Published on 17 Jan 2013 Sections

Judge allows damages claims against undercover police

Senior Home Affairs Correspondent

A high court judge has sanctioned legal action by five women who say they were duped into intimate relationships with undercover police officers who had infiltrated political protests groups.

Mr Justice Tugendhat described their claims as very serious and ruled sexual relationships for covert policing operations may amount to inhumane and degrading treatment depending on the degree and nature of the concealment.

The women, who were involved in protest movements, are claiming damages against former Met police officer Mark Kennedy and Mark Jacobs of South Wales police.

But the judge also said the actions of these officers must have been anticipated by Parliament on the basis that “James Bond is the most famous fictional example of a member of the intelligence services who used relationships with women.

Fictional accounts… lend credence to the view that the intelligence and police services have for many years deployed both men and women officers to form personal relationships of an intimate sexual nature order to obtain information or access.”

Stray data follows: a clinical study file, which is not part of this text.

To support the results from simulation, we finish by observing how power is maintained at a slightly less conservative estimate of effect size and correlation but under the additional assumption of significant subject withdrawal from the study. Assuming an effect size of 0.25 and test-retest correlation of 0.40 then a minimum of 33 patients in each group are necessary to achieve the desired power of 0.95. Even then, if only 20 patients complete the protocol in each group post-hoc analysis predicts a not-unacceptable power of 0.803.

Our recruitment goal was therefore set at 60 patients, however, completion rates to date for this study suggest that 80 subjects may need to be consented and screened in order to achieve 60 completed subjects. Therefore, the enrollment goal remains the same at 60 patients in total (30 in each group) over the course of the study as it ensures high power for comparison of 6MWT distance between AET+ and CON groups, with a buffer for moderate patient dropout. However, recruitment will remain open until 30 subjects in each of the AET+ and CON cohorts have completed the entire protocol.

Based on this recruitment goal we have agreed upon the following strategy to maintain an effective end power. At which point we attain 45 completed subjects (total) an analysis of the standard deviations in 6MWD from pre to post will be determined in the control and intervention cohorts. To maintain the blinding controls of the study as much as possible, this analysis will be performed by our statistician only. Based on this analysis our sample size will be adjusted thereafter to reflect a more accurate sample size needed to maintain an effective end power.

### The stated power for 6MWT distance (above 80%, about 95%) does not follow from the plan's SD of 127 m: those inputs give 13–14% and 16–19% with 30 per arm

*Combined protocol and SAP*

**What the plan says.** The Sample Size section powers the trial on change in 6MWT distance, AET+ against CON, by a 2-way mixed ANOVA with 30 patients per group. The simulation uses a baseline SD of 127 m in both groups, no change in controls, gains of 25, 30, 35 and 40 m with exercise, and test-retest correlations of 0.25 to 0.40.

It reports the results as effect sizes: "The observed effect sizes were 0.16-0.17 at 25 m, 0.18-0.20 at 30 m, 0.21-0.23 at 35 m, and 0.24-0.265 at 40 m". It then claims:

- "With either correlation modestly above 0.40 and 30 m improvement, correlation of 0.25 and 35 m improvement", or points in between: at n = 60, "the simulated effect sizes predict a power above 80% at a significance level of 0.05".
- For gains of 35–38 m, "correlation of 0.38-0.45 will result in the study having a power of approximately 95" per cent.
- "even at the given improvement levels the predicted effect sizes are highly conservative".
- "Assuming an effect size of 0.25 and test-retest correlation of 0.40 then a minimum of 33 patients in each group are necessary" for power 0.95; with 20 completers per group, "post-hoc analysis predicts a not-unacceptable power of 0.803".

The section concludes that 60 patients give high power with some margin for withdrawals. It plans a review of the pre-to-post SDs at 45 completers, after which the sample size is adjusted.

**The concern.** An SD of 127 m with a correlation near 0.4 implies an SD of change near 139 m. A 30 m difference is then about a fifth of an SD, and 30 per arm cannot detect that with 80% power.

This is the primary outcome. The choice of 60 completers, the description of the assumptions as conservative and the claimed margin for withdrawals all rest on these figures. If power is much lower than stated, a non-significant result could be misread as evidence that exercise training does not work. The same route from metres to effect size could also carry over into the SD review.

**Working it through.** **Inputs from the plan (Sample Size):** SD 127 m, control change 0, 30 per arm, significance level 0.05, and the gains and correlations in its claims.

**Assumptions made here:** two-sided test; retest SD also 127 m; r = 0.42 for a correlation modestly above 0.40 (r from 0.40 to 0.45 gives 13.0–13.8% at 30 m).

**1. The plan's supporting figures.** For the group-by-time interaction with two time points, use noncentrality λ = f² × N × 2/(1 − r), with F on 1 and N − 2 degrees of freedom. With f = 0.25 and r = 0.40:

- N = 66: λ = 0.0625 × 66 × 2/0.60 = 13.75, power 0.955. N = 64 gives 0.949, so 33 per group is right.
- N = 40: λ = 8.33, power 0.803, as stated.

The judge agreed to a police application to have the cases heard by a secretive panel, called the investigatory powers tribunal which was set up to rule on human rights abuses during state surveillance.

Police argued that they wouldn’t get a fair hearing if they could not reveal details of how and what intelligence was obtained through the officers undercover work.
Harriet Wistrich, the lawyer for some of the claimants, said “the decision prevents the public from seeing the extent of the violations of human rights … perpetrated by these undercover units.”

A total of eleven women are claiming damages for deceit, assault, misfeasance in public office and negligence against seven undercover officers over relationships lasting from seven months to 9 years from the mid 1980s to 2010.

Jules Carey, the solicitor representing three other claimants, said “the court has acknowledged that they have suffered the ‘gravest’ interference with their fundamental rights. It has nonetheless taken the view that the police are capable of authorising such grave interferences under RIPA [Regulation of Investigatory Powers Act]. Our clients will have to carefully study the judgment and consider an appeal on this issue”.